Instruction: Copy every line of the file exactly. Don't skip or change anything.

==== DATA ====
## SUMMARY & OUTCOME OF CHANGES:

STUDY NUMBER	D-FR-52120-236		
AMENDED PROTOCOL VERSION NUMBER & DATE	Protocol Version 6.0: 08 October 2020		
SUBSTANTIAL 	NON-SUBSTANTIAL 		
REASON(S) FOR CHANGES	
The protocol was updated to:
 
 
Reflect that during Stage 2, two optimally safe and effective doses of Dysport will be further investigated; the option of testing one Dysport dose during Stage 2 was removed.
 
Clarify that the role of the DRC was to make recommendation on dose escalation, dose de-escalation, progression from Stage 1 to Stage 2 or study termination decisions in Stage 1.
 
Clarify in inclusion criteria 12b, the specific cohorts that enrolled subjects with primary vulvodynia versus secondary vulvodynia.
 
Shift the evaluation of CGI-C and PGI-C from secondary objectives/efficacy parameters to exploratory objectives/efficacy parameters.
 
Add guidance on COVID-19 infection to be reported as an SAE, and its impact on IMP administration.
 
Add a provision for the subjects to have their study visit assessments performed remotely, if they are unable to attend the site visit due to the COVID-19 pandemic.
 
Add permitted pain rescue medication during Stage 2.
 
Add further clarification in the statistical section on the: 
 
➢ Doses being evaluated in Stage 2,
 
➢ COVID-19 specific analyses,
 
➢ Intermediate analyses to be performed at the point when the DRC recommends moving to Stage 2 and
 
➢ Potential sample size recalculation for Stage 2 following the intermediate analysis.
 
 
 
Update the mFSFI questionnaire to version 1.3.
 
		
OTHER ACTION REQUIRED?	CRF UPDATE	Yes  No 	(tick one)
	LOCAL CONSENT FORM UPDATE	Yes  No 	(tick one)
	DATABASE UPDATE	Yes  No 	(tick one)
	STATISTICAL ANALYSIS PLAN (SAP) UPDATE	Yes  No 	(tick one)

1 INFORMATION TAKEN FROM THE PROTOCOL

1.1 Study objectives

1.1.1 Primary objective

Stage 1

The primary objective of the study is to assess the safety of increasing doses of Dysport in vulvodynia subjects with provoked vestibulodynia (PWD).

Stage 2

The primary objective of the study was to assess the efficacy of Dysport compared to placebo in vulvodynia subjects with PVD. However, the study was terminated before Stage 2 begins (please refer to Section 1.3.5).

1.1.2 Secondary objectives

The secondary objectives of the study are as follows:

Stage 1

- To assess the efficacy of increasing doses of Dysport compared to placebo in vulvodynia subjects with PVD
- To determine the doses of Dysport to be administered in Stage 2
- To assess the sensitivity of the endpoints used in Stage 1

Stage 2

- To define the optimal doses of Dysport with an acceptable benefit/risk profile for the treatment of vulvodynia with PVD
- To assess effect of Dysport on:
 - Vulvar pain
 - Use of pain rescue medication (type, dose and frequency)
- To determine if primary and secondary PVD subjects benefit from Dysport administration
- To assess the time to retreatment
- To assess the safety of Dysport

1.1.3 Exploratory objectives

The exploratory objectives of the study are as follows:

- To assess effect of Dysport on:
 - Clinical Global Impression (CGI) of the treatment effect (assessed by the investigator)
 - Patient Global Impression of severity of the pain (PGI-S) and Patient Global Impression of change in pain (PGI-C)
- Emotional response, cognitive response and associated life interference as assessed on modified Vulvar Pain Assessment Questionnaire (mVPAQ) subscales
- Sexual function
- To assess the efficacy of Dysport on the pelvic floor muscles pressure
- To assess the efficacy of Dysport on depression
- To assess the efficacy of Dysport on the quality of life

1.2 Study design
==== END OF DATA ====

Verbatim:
## SUMMARY & OUTCOME OF CHANGES:

STUDY NUMBER	D-FR-52120-236		
AMENDED PROTOCOL VERSION NUMBER & DATE	Protocol Version 6.0: 08 October 2020		
SUBSTANTIAL 	NON-SUBSTANTIAL 		
REASON(S) FOR CHANGES	
The protocol was updated to:
 
 
Reflect that during Stage 2, two optimally safe and effective doses of Dysport will be further investigated; the option of testing one Dysport dose during Stage 2 was removed.
 
Clarify that the role of the DRC was to make recommendation on dose escalation, dose de-escalation, progression from Stage 1 to Stage 2 or study termination decisions in Stage 1.
 
Clarify in inclusion criteria 12b, the specific cohorts that enrolled subjects with primary vulvodynia versus secondary vulvodynia.
 
Shift the evaluation of CGI-C and PGI-C from secondary objectives/efficacy parameters to exploratory objectives/efficacy parameters.
 
Add guidance on COVID-19 infection to be reported as an SAE, and its impact on IMP administration.
 
Add a provision for the subjects to have their study visit assessments performed remotely, if they are unable to attend the site visit due to the COVID-19 pandemic.
 
Add permitted pain rescue medication during Stage 2.
 
Add further clarification in the statistical section on the: 
 
➢ Doses being evaluated in Stage 2,
 
➢ COVID-19 specific analyses,
 
➢ Intermediate analyses to be performed at the point when the DRC recommends moving to Stage 2 and
 
➢ Potential sample size recalculation for Stage 2 following the intermediate analysis.
 
 
 
Update the mFSFI questionnaire to version 1.3.
 
		
OTHER ACTION REQUIRED?	CRF UPDATE	Yes  No 	(tick one)
	LOCAL CONSENT FORM UPDATE	Yes  No 	(tick one)
	DATABASE UPDATE	Yes  No 	(tick one)
	STATISTICAL ANALYSIS PLAN (SAP) UPDATE	Yes  No 	(tick one)

1 INFORMATION TAKEN FROM THE PROTOCOL

1.1 Study objectives

1.1.1 Primary objective

Stage 1

The primary objective of the study is to assess the safety of increasing doses of Dysport in vulvodynia subjects with provoked vestibulodynia (PWD).

Stage 2

The primary objective of the study was to assess the efficacy of Dysport compared to placebo in vulvodynia subjects with PVD. However, the study was terminated before Stage 2 begins (please refer to Section 1.3.5).

1.1.2 Secondary objectives

The secondary objectives of the study are as follows:

Stage 1

- To assess the efficacy of increasing doses of Dysport compared to placebo in vulvodynia subjects with PVD
- To determine the doses of Dysport to be administered in Stage 2
- To assess the sensitivity of the endpoints used in Stage 1

Stage 2

- To define the optimal doses of Dysport with an acceptable benefit/risk profile for the treatment of vulvodynia with PVD
- To assess effect of Dysport on:
 - Vulvar pain
 - Use of pain rescue medication (type, dose and frequency)
- To determine if primary and secondary PVD subjects benefit from Dysport administration
- To assess the time to retreatment
- To assess the safety of Dysport

1.1.3 Exploratory objectives

The exploratory objectives of the study are as follows:

- To assess effect of Dysport on:
 - Clinical Global Impression (CGI) of the treatment effect (assessed by the investigator)
 - Patient Global Impression of severity of the pain (PGI-S) and Patient Global Impression of change in pain (PGI-C)
- Emotional response, cognitive response and associated life interference as assessed on modified Vulvar Pain Assessment Questionnaire (mVPAQ) subscales
- Sexual function
- To assess the efficacy of Dysport on the pelvic floor muscles pressure
- To assess the efficacy of Dysport on depression
- To assess the efficacy of Dysport on the quality of life

1.2 Study design